Perception of biological motion: A stimulus set of human point-light actions

Article

Abstract

We present a set of stimuli representing human actions under point-light conditions, as seen from different viewpoints. The set contains 22 fairly short, well-delineated, and visually “loopable” actions. For each action, we provide movie files from five different viewpoints as well as a text file with the three spatial coordinates of the point lights, allowing researchers to construct customized versions. The full set of stimuli may be downloaded fromwww.psychonomic.org/archive/.

Supplementary material

Vanrie-BRM-2004.zip (2.5 mb)
Supplementary material, approximately 340 KB.

References

  1. Ahlström, V., Blake, R., &Ahlström, U. (1997). Perception of biological motion.Perception,26, 1539–1548.PubMedCrossRefGoogle Scholar
  2. Autodesk, Inc. (1997).Autodesk 3D studio max (Release 2). Sausalito, CA: Author.Google Scholar
  3. Autodesk, Inc. (1998).Character studio max (Release 2). Sausalito, CA: Author.Google Scholar
  4. Cutting, J. E. (1978). A program to generate synthetic walkers as dynamic point-light displays.Behavior Research Methods & Instrumentation,10, 91–94.CrossRefGoogle Scholar
  5. Cutting, J. E., &Kozlowski, L. T. (1977). Recognizing friends by their walk: Gait perception without familiarity cues.Bulletin of the Psychonomic Society,9, 353–356.Google Scholar
  6. Daems, A., &Verfaillie, K. (1999). Viewpoint-dependent priming effects in the perception of human actions and body postures.Visual Cognition,6,665–693.CrossRefGoogle Scholar
  7. Dekeyser, M., Verfaillie, K., &Vanrie, J. (2002). Creating stimuli for the study of biological-motion perception.Behavior Research Methods, Instruments, & Computers,34,375–382.CrossRefGoogle Scholar
  8. Dittrich, W. H. (1993). Action categories and the perception of biological motion.Perception,22,15–22.PubMedCrossRefGoogle Scholar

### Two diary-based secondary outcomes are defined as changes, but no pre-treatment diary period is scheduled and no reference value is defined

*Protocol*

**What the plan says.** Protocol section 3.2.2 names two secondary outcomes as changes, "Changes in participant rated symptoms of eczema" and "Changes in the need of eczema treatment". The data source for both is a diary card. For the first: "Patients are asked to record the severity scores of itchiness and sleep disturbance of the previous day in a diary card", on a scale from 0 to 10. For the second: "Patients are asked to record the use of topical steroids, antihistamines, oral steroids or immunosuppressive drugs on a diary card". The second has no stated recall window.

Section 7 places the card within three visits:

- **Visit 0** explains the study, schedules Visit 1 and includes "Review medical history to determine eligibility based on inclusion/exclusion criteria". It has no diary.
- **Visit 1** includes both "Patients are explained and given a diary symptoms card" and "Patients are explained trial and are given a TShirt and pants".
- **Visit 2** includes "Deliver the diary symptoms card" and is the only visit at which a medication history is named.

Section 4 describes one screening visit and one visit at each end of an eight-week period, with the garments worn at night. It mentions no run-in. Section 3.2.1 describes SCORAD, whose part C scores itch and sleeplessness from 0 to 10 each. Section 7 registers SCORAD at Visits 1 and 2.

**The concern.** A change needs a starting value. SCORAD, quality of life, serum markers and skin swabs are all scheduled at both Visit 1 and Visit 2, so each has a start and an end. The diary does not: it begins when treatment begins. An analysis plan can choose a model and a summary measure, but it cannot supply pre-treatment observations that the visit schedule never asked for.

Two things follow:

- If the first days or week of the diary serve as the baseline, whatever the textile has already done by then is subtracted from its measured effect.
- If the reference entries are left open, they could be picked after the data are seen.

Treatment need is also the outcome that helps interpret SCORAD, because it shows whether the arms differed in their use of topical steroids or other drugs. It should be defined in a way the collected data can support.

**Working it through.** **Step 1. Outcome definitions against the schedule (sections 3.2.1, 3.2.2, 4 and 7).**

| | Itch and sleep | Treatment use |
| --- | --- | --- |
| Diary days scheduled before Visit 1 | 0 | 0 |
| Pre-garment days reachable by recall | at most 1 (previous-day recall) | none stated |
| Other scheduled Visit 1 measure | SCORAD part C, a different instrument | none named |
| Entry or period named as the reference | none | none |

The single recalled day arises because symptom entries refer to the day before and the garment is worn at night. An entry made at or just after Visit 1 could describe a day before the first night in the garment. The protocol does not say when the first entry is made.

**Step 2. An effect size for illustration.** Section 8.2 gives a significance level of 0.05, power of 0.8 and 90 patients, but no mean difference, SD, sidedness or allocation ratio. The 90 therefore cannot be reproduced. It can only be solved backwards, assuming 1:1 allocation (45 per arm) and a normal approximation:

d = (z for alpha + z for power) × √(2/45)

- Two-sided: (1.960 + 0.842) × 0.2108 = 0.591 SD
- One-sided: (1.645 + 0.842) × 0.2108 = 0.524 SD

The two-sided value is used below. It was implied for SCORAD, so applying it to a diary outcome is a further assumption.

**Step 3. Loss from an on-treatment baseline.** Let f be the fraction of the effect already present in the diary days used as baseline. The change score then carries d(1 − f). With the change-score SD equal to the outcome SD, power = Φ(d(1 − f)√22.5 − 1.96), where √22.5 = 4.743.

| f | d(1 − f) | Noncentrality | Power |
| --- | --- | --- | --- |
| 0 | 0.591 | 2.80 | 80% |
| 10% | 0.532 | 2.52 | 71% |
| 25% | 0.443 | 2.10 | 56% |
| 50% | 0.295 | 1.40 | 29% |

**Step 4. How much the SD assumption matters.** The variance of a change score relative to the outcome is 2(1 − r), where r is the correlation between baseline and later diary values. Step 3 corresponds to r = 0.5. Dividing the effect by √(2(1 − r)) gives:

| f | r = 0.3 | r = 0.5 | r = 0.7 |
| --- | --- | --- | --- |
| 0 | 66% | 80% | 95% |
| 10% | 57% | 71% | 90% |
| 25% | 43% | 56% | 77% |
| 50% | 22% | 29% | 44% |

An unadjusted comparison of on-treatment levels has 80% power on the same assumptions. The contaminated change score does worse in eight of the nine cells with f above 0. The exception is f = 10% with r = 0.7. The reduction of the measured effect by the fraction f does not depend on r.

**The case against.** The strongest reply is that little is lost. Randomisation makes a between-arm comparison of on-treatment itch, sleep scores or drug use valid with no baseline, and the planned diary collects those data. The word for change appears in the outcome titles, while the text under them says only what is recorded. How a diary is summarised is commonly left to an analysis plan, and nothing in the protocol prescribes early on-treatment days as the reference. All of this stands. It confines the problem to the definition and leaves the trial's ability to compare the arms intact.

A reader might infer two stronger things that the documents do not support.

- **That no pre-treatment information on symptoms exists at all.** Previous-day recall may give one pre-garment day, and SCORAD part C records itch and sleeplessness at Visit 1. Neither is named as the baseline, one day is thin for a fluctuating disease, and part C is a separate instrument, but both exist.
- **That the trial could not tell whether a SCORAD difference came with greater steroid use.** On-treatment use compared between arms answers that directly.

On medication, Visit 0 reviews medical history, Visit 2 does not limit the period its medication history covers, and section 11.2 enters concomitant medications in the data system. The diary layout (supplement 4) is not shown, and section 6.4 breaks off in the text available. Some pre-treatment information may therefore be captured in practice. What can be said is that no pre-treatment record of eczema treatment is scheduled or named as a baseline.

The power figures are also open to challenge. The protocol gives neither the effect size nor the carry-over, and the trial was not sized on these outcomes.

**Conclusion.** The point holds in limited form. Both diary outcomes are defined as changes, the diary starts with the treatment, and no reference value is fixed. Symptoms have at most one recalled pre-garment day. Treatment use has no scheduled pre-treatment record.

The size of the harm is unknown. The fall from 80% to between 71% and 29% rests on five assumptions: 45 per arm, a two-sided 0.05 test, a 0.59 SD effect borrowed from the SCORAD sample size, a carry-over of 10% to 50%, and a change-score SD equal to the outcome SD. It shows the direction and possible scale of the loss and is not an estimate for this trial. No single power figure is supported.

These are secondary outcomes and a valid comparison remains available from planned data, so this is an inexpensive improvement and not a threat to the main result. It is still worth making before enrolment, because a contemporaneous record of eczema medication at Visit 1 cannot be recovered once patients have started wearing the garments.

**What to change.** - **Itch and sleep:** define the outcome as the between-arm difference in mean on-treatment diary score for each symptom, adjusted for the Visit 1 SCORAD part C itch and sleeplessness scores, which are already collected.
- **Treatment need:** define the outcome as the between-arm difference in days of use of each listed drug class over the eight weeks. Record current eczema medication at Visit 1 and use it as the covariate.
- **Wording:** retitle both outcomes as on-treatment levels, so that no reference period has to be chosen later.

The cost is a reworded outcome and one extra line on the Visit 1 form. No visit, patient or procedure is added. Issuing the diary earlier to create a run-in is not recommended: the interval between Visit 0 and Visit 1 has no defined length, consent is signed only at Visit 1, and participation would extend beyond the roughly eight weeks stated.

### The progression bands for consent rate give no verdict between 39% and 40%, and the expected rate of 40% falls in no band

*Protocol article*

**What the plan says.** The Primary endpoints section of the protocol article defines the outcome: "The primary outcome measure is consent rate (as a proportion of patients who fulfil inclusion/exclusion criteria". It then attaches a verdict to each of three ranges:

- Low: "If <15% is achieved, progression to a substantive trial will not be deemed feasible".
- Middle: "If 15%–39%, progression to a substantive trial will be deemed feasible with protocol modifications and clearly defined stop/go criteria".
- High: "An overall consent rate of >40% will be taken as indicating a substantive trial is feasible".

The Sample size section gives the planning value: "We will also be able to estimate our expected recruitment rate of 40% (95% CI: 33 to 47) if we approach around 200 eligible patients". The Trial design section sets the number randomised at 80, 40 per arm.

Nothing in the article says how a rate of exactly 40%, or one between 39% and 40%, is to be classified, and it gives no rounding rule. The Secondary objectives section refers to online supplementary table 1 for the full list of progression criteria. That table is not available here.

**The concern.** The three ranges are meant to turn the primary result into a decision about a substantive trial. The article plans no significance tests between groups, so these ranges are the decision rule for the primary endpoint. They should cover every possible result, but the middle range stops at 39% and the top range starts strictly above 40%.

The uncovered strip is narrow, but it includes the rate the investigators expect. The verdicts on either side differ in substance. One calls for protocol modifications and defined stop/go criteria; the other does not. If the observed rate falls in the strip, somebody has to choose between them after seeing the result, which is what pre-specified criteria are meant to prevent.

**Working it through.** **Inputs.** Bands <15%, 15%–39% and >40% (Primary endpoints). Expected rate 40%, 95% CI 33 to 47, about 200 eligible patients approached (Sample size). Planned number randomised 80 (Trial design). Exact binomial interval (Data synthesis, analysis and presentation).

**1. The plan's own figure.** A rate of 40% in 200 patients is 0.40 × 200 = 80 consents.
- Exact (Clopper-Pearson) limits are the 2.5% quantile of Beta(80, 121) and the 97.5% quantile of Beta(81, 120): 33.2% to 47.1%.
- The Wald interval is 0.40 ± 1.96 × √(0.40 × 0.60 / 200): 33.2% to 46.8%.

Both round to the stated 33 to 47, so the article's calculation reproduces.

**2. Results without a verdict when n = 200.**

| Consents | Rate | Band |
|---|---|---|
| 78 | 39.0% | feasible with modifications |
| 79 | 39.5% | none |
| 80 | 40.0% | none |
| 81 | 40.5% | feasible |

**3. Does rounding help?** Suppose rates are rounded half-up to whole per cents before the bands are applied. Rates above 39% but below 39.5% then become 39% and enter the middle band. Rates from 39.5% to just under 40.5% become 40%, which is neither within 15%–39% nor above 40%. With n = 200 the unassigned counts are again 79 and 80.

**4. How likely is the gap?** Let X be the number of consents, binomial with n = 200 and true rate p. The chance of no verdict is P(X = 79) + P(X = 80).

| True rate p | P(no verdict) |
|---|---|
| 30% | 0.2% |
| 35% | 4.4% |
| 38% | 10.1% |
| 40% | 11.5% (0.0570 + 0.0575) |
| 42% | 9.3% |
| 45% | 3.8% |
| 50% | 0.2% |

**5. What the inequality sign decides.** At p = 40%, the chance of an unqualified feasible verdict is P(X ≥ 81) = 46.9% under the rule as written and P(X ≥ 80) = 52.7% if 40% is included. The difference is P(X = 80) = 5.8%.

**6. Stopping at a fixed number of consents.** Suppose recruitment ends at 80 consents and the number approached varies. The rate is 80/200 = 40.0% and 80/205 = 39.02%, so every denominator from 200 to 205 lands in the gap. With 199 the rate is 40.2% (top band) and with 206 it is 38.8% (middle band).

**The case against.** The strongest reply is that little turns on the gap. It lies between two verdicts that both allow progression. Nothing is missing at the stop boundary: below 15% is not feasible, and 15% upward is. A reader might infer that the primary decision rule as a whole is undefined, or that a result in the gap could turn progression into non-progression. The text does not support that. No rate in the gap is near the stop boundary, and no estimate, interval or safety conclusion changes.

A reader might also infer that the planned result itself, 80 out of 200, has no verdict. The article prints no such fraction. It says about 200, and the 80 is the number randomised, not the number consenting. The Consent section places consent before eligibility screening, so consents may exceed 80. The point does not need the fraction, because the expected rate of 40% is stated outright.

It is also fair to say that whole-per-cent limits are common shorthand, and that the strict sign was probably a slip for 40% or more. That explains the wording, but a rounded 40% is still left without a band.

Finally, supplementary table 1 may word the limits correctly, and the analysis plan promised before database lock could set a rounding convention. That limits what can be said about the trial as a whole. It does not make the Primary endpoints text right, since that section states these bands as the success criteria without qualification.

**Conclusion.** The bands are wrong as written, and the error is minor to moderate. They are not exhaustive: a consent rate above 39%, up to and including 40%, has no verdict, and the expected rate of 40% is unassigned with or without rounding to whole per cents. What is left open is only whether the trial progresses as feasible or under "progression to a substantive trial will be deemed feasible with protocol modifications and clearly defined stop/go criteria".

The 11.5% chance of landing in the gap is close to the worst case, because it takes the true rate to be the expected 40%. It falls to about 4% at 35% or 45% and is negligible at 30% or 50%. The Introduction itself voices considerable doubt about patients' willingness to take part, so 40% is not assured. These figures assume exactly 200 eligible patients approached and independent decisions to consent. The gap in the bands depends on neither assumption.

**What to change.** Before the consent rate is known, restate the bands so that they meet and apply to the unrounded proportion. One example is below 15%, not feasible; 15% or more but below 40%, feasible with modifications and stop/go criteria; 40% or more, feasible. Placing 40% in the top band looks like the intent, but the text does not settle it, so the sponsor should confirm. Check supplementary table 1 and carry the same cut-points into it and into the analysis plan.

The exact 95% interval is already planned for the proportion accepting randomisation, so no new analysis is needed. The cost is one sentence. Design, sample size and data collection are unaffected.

9. Dittrich, W. H., Troscianko, T., Lea, S., &Morgan, D. (1996). Perception of emotion from dynamic point-light displays represented in dance.Per ception,25, 727–738.Google Scholar
  10. Druks, J., &Masterson, J. (2000).An object and action naming battery. London: Psychology Press.Google Scholar
  11. Fiez, J. A., &Tranel, D. (1997). Standardized stimuli and procedures for investigating the retrieval of lexical and conceptual knowledge for actions.Memory & Cognition,25, 543–569.CrossRefGoogle Scholar
  12. Johansson, G. (1973). Visual perception of biological motion and a model for its analysis.Perception & Psychophysics,14, 201–211.CrossRefGoogle Scholar
  13. Olofsson, U., Nyberg, L., &Nilsson, L.-G. (1997). Priming and recognition of human motion patterns.Visual Cognition,4, 373–382.CrossRefGoogle Scholar
  14. Oxford Metrics, Ltd. (1997).Body builder version 3.5. Oxford, U.K.: Author.Google Scholar
  15. Peuskens, H., Vanrie, J., Verfaillie, K., & Orban, G. (2004).Human superior temporal sulcus motion region processes actions portrayed in biological motion stimuli. Manuscript submitted for publication.Google Scholar
  16. Vanrie, J., Dekeyser, M., &Verfaillie, K. (2004). Bistability and biasing effects in the perception of an ambiguous point-light walker.Perception,33,547–560.PubMedCrossRefGoogle Scholar
  17. Verfaillie, K. (1993). Orientation-dependent priming effects in the perception of biological motion.Journal of Experimental Psychology: Human Perception & Performance,19,992–1013.CrossRefGoogle Scholar
  18. Verfaillie, K. (2000). Visual perception of human locomotion: Priming effects in direction discrimination.Brain & Cognition,44, 192–213.CrossRefGoogle Scholar
  19. Verfaillie, K., De Troy, A., &,Van Rensbergen, J. (1994). Transsaccadic integration of biological motion.Journal of Experimental Psychology: Learning, Memory, & Cognition,20, 649–670.CrossRefGoogle Scholar

Copyright information

© Psychonomic Society, Inc. 2004

Authors and Affiliations

  1. 1.Laboratory of Experimental PsychologyKatholieke Universiteit LeuvenLeuvenBelgium

Personalised recommendations